Right now, far-flung cruise travel across the globe could seem akin to a page in history—something people did in the past, given the pandemic—not something for the present or future. But, not so fast…
“The demand that we’re seeing from our guests for long, exotic sailings has been incredible, especially when considering the environment,” Jason Montague, president and CEO, Regent Seven Seas Cruises, told Travel Agent recently. In fact, the ultra-luxury line’s lengthy 2023 World Cruises very quickly nearly sold out, with Montague’s perspective that luxury travelers are “chomping a bit” to get back out there sailing to exotic locales.
Overall, particularly looking at the last half of 2021 and beyond, “we’re seeing demand across the regions—including the Seven Seas Splendor in the Baltics and Northern Europe,” he noted, also citing strong bookings for the line’s remote "Grand Arctic" itinerary. Guests on this itinerary are true adventurers who desire to explore some of the most remote spots on Earth; that's "a testament to the luxury cruise space," said Montague, who adds: "It will be great to be able to relaunch.”
In 2021, Regent Seven Seas will position Seven Seas Explorer in Alaska for the first time. But that "Last Frontier" has an added benefit beyond just the bookings, he said: Some 75 percent of guests on future Alaska sailings are new to the brand, according to Montague.
One industry trend that Montague says has continued unabated even during this pandemic year is future multigenerational travel bookings. People with pent-up demand are eager to reconnect with family, Montague noted, adding that his line creates many customized packages with private excursions for families. That said, Regent Seven Seas provides 2,000-plus complimentary excursions across the globe for guests.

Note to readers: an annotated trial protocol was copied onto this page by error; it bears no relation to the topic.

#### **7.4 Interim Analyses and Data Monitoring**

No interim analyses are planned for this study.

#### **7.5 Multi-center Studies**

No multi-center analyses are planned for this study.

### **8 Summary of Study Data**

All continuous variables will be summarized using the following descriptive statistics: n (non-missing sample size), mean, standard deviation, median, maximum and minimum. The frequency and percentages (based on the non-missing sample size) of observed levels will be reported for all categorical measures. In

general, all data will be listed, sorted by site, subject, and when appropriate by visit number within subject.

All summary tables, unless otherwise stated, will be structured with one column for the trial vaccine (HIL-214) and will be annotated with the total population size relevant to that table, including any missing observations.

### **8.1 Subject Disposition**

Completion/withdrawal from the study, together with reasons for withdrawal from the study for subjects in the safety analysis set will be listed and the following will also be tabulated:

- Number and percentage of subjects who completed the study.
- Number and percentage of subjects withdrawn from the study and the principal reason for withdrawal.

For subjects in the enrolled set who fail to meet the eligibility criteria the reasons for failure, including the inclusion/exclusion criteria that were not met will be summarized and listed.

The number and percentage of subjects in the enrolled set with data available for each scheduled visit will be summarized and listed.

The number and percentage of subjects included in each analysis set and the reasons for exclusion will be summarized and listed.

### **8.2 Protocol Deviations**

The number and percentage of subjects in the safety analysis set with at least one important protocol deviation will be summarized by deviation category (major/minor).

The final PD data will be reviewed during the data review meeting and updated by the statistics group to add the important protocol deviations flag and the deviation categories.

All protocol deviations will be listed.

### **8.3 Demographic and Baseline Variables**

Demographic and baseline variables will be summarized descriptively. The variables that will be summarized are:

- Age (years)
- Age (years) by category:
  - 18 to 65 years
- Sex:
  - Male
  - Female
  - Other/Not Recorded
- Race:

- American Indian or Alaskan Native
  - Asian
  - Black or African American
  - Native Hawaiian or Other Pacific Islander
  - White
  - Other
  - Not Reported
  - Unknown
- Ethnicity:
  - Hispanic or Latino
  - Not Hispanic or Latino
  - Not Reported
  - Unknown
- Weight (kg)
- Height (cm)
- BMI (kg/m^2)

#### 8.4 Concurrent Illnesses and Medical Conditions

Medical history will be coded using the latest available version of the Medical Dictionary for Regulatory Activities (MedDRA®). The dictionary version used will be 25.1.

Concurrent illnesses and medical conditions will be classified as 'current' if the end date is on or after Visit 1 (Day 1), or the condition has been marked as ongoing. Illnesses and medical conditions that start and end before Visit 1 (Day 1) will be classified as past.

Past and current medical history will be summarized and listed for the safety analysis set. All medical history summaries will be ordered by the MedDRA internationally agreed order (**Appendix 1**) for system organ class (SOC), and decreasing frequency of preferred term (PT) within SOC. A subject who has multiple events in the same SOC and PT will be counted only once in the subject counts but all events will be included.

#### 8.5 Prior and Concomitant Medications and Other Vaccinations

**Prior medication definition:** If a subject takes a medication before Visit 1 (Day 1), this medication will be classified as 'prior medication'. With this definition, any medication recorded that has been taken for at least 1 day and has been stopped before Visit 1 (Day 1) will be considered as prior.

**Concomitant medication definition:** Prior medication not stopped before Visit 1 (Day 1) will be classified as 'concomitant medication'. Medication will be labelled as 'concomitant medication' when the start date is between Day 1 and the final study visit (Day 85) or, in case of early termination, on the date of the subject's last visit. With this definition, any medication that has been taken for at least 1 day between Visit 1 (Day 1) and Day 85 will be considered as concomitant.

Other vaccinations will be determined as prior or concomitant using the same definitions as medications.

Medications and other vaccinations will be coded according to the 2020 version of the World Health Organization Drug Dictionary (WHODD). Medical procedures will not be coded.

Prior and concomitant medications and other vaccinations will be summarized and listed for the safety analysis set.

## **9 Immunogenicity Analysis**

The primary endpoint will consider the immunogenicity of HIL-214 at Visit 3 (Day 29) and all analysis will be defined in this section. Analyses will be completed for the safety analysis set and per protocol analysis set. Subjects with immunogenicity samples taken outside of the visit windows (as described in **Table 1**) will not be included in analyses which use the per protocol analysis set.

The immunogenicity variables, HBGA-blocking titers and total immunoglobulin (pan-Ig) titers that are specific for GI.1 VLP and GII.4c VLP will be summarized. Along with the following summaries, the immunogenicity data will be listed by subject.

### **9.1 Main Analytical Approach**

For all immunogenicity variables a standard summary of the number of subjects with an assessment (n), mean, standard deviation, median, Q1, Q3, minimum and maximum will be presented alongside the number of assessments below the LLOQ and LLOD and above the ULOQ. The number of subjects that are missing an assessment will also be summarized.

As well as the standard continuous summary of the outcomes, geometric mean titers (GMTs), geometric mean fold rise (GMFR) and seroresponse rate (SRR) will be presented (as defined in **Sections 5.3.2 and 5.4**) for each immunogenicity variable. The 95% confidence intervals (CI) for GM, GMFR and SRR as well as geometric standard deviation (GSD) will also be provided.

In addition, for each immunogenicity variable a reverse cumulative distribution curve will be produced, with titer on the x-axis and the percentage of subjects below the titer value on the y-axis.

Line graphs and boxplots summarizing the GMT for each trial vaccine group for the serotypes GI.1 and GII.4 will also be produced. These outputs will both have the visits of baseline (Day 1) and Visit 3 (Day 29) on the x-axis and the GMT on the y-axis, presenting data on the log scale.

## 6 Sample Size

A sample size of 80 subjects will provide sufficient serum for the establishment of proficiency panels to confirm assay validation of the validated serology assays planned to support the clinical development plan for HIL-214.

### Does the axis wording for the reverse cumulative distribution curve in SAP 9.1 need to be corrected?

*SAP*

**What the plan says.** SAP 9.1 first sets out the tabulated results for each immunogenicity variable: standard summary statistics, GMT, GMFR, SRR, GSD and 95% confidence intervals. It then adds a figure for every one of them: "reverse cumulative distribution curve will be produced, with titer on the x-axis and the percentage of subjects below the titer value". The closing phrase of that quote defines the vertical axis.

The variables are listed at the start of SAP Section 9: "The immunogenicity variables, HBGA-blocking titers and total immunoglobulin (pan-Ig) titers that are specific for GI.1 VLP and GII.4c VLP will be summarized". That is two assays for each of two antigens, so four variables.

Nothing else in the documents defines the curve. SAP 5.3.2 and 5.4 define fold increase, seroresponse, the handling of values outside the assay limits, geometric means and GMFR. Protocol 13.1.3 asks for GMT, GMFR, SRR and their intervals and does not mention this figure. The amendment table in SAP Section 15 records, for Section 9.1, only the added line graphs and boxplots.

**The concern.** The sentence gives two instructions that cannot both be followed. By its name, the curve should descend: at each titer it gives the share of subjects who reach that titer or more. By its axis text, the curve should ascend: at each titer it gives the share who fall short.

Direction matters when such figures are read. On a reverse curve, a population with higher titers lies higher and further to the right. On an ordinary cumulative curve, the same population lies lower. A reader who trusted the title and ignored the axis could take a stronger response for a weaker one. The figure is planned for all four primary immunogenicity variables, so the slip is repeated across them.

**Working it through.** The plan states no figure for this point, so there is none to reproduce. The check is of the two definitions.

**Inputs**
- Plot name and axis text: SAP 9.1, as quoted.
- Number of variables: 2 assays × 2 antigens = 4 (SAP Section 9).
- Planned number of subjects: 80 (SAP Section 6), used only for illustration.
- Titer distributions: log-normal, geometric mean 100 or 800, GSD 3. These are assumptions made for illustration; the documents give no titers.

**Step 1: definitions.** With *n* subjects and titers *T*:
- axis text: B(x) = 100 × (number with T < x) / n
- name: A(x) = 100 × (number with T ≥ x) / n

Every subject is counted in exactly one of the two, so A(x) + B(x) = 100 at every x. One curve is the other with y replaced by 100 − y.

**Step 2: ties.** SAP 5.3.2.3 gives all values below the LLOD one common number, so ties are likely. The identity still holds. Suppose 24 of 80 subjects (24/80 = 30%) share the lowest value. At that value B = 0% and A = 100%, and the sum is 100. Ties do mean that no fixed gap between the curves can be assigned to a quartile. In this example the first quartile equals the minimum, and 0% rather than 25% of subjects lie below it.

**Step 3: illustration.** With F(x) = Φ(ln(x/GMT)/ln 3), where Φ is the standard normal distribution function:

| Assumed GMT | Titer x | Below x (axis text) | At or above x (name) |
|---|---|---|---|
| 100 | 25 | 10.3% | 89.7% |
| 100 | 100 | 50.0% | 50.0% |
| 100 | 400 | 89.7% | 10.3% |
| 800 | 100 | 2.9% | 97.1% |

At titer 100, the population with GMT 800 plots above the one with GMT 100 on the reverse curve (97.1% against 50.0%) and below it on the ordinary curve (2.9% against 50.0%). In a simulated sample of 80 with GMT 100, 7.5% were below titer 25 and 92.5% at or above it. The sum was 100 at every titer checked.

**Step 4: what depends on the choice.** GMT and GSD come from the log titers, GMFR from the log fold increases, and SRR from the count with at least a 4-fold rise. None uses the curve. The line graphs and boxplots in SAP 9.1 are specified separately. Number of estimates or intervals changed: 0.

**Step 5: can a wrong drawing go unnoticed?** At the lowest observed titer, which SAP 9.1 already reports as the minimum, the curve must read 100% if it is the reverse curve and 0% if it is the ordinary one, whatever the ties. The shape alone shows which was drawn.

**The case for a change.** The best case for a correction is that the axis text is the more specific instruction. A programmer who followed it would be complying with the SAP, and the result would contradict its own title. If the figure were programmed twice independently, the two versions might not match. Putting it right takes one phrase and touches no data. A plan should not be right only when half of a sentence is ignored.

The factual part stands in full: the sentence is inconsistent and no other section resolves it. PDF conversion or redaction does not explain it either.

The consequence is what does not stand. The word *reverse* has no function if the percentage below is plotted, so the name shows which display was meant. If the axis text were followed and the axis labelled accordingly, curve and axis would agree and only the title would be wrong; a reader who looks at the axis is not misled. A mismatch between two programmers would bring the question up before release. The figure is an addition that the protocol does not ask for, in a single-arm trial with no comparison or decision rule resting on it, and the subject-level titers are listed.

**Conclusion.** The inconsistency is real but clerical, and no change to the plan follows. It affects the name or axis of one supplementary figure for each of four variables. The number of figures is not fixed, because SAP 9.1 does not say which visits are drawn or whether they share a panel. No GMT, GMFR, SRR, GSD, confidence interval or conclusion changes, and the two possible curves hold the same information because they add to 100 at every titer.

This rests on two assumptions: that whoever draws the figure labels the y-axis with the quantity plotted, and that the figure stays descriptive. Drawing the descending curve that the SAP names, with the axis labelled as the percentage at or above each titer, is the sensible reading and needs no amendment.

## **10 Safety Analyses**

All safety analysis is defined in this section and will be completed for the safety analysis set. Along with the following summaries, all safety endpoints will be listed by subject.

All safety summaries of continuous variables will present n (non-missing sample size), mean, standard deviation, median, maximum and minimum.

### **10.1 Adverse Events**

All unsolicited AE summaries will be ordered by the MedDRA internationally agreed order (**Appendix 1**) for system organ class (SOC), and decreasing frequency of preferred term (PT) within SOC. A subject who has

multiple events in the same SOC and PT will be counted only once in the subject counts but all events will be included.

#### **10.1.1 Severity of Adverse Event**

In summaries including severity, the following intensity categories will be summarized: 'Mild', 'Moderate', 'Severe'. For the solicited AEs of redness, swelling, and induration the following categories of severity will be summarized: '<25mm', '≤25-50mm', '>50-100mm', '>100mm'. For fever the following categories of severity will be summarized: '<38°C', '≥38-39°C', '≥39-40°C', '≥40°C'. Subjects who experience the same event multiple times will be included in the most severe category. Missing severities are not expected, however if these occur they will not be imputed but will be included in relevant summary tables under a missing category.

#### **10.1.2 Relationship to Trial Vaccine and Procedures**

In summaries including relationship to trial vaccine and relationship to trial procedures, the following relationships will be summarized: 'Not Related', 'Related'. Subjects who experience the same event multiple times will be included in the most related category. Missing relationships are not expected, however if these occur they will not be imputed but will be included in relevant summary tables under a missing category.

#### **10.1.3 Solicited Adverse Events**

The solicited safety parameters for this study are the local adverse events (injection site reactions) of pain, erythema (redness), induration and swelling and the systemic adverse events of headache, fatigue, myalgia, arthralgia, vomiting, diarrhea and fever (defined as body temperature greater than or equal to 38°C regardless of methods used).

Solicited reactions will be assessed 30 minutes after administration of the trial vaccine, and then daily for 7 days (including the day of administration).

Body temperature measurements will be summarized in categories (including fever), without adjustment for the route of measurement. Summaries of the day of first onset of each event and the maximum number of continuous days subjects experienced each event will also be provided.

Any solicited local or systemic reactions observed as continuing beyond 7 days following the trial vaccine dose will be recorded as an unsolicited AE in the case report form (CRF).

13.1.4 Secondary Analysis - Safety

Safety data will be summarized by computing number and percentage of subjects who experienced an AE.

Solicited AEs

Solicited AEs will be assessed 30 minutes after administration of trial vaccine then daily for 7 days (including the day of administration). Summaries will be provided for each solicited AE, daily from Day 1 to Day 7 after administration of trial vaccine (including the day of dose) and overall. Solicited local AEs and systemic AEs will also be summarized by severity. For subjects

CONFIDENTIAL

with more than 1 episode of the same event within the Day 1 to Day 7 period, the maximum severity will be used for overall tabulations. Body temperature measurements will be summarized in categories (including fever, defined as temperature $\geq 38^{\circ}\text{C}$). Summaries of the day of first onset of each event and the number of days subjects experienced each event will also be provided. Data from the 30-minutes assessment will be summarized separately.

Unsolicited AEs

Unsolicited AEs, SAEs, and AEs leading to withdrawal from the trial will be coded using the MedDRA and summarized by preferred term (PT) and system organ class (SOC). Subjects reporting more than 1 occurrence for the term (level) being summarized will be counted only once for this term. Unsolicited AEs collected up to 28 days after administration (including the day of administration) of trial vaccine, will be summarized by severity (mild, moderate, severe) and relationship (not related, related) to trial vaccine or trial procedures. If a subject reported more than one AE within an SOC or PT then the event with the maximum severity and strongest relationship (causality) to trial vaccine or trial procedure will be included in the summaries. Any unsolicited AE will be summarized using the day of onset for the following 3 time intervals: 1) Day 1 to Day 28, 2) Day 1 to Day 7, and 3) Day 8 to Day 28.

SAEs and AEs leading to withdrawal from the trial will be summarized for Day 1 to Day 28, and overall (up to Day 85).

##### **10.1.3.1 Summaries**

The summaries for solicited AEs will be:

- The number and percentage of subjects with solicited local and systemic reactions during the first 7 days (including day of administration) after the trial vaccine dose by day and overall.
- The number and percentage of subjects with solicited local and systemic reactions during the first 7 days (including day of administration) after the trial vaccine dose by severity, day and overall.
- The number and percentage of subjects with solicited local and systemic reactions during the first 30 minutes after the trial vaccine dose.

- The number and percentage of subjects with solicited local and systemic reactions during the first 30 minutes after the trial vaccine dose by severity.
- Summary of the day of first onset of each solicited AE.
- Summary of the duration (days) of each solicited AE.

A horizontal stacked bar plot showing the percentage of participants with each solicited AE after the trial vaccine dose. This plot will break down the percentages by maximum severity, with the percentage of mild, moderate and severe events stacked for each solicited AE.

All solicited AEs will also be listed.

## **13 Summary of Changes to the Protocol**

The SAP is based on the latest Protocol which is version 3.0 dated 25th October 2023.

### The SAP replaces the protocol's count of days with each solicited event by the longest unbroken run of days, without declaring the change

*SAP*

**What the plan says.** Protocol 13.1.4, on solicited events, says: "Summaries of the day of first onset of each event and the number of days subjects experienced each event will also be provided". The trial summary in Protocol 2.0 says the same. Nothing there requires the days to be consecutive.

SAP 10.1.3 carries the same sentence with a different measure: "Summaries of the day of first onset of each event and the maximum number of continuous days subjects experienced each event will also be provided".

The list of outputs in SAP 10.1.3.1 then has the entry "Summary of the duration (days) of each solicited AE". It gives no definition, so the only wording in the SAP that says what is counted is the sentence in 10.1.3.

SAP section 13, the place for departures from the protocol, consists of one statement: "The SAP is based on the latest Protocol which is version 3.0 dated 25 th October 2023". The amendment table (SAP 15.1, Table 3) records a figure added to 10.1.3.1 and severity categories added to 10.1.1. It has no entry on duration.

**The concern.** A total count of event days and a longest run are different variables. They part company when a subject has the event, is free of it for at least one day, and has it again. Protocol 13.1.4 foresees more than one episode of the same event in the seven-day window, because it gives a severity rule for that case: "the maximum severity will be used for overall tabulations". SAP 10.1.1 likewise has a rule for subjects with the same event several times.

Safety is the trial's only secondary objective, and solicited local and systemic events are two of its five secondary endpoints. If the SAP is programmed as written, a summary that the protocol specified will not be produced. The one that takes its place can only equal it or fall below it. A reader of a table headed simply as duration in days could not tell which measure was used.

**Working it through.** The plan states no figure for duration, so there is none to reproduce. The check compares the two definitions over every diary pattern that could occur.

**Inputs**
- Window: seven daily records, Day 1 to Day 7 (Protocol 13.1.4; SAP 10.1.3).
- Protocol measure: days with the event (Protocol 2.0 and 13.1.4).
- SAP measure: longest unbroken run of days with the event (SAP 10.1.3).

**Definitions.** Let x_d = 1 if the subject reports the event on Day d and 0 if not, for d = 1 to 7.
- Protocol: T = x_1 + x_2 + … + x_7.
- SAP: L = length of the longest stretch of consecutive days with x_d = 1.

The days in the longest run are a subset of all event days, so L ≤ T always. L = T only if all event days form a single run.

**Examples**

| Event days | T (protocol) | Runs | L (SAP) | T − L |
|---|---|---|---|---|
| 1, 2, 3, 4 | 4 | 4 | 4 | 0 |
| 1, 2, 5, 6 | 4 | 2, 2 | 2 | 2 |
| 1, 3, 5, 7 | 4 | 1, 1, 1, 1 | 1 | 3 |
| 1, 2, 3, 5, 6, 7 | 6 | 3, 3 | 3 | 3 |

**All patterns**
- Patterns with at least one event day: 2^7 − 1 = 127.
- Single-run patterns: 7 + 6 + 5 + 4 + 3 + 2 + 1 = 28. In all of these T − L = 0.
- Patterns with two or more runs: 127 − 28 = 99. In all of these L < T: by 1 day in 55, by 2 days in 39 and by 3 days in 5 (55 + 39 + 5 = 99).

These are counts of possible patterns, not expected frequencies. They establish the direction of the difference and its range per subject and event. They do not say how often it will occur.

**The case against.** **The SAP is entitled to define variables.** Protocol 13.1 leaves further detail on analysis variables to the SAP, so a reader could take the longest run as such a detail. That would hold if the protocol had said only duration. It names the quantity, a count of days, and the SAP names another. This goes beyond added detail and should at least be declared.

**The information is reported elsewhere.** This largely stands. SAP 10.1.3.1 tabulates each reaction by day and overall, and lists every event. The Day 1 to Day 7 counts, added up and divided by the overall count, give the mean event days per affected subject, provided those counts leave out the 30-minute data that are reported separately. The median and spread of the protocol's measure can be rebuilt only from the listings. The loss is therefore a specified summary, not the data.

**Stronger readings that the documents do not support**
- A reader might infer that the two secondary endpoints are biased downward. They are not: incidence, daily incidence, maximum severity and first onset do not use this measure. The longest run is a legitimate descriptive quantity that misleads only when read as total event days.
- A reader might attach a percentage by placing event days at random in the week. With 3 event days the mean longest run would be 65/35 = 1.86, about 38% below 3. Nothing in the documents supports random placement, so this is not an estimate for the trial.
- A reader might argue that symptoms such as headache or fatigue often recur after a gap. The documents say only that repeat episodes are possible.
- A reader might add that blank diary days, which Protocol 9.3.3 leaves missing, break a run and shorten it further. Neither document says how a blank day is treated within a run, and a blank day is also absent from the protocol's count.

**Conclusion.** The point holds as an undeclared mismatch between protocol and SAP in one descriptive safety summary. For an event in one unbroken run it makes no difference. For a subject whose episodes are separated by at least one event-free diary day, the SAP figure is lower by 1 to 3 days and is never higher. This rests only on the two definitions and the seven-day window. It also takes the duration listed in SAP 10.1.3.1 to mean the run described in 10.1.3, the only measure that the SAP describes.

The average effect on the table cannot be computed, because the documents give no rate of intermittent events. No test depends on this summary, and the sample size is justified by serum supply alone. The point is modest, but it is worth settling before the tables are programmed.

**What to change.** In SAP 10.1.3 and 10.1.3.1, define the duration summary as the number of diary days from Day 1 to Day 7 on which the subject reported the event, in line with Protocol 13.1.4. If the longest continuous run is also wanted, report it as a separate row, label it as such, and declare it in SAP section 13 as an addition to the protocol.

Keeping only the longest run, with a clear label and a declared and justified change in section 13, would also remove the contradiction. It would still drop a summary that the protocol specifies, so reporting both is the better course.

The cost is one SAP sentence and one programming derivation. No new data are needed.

Going ashore, “active is definitely a trend,” said Montague, as is “Go Local” to immerse guests in what it’s actually like to live in the destination.
Overall, the pandemic may have disrupted cruise line operations this year, “we have very seasoned travelers,” said Montague. “They know how focused we are on safety protocols," pointing to work by the "Healthy Sail Panel,” the latter formed jointly by parent company Norwegian Cruise Line Holdings (NCLH) and Royal Caribbean Group.
“We wanted to make sure it wasn’t just the industry experts but [top-notch scientific and medical experts] that aren’t tied directly to us,” Montague stressed. “Having that independent panel pull together [to develop] this information definitely enhanced the process.”
The "Healthy Sail Panel" submitted its protocol recommendations to the U.S. Centers for Disease Control and Prevention (CDC) on September 21, as did Cruise Lines International Association (CLIA). What’s his perspective of waiting for timing on a CDC decision to lift the No Sail Order from U.S. ports? “We’re always hopeful,” he said, noting that when that does occur, the line will still need time to gear up for operations.”
Another trend in luxury cruising is the move into expedition cruising. Seabourn, Crystal, Silversea Cruises and others are either in that arena or readying to enter it with new expedition ships. Small, expedition-only lines are also building new ships.
So, will Regent Seven Seas dive into expedition cruising? Not at this point as “our focus is to be just the best in this one area:” ultra-luxury cruising, Montague said, noting that expedition cruising requires a different business/operational model: "We have no current plans."
In examining the furious pace of the expedition segment’s expansion, Montague wonders how the experience will unfold." If the goal is to create a pristine, one-with-nature experience, then “you can’t have multiple ships in the same area," he points out. "It will be interesting to see how it plays out.”